Nothing, if it were about Yeshua preaching to a group of farmers in Wyoming in the late twentieth century. People living in first century Galilee wouldn't have been asking those questions -- especially the first two -- and by pretending that they would, we sell the gospel short.
The questions they would have been asking were, 'Are you really the Messiah? If so, what's on the Kingdom agenda?' Moreover, Yeshua's message was very much tied in with the answering of those questions.
Here in the twenty-first century, we like to talk about how the Jews of the first century misunderstood Yeshua's ministry, and failed to grasp His role as the sacrificial Lamb ushering in the New Covenant. That is indeed so, but at the same time, we fail to realise that the the Kingdom of God -- meaning the Earthly Messianic Kingdom, or the revived Kingdom of David -- was never-the-less at the heart of it all. By not taking that into account, we miss half of what Yeshua's ministry was all about.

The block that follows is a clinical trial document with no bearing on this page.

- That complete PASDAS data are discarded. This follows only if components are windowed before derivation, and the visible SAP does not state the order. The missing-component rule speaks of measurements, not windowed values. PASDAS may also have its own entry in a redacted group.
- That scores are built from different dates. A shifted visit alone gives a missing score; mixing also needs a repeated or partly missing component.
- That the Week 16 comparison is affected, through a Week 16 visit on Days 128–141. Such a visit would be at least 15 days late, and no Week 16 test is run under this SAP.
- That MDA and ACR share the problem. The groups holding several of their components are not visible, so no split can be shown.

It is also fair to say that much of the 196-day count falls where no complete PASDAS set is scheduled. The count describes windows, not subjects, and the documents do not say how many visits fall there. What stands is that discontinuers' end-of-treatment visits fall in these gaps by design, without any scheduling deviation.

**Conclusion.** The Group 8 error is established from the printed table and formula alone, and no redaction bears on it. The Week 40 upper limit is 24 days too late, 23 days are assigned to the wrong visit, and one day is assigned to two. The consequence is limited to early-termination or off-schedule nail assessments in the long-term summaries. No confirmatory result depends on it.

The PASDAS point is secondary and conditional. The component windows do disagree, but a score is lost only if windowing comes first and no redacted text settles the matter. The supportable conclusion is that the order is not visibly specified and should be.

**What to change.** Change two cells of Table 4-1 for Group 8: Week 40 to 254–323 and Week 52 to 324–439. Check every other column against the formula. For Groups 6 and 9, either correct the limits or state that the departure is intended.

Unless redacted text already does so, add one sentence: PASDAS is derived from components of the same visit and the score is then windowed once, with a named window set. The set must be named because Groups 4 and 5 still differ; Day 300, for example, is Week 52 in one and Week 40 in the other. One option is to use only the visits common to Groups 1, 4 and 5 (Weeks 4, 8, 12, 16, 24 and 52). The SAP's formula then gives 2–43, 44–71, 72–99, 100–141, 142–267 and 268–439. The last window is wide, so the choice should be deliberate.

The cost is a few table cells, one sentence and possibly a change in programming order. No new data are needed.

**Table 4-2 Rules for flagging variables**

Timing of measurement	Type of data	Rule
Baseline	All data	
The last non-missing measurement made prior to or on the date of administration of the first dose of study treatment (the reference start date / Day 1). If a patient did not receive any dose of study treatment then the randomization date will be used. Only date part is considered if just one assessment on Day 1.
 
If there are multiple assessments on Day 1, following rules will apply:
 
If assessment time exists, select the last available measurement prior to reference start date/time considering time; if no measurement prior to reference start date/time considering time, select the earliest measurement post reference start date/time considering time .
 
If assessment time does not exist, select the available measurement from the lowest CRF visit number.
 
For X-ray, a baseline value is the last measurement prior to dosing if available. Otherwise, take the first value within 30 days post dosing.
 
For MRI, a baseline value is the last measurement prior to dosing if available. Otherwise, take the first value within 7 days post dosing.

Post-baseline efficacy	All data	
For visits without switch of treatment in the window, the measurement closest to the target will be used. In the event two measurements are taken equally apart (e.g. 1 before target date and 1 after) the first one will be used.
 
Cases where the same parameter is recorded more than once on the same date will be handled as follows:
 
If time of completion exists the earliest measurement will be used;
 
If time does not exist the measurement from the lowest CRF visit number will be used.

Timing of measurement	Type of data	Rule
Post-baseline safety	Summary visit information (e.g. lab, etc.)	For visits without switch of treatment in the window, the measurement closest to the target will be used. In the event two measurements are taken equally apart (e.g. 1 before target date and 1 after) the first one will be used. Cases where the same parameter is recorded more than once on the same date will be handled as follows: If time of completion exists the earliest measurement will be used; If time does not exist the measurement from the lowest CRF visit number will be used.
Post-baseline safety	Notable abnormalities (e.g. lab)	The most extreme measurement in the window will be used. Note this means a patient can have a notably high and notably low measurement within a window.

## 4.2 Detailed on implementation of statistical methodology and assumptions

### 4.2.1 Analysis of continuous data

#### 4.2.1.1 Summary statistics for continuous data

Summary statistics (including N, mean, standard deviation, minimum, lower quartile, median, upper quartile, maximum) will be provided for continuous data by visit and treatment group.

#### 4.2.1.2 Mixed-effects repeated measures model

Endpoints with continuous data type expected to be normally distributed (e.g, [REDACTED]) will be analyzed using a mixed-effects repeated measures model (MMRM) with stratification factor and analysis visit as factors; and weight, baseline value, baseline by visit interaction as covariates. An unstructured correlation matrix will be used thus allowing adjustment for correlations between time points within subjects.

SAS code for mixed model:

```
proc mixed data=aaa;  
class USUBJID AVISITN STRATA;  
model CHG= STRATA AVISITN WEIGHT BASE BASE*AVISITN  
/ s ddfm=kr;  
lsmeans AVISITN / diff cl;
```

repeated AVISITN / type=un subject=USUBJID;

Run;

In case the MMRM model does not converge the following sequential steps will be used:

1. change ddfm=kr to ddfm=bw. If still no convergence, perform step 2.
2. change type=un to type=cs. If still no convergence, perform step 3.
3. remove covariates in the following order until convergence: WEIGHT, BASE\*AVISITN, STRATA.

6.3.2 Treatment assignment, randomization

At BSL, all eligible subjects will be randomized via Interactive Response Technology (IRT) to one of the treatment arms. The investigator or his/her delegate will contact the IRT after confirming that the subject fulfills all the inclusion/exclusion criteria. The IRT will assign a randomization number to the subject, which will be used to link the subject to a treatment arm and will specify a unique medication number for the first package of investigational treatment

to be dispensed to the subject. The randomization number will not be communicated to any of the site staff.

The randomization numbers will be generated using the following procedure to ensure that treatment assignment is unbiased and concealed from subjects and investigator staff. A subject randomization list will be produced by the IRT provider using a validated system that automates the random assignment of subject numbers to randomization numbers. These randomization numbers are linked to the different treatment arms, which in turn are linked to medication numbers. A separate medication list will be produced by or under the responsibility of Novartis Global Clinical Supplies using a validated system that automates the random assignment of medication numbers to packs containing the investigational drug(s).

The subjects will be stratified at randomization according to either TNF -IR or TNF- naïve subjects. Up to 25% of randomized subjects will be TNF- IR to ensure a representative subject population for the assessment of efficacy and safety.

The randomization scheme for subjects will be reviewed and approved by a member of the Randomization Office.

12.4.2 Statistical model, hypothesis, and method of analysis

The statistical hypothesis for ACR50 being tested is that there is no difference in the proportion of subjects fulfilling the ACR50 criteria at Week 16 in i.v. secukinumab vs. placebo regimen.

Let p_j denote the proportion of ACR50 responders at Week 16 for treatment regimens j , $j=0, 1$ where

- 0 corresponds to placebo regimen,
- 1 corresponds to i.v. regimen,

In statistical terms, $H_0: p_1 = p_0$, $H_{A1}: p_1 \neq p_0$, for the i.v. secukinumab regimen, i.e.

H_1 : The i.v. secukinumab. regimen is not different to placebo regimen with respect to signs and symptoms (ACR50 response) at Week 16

While we think the Jewish community has missed the whole point, they also think we've missed it. We're both right, and we're both wrong. They misunderstood Messiah's redemptive role, and we've misunderstood the part the Kingdom plays. No wonder we're not communicating!
It's not that the question of getting into heaven isn't a good one to ask. After all, people have been asking it, so it obviously reflects the concerns they have. Also, Yeshua did say a lot about the afterlife. It's just that that's not all there is to it. Heavenly rewards are only one part of the bigger picture.
It's all in how we understand two words: Gospel and Salvation.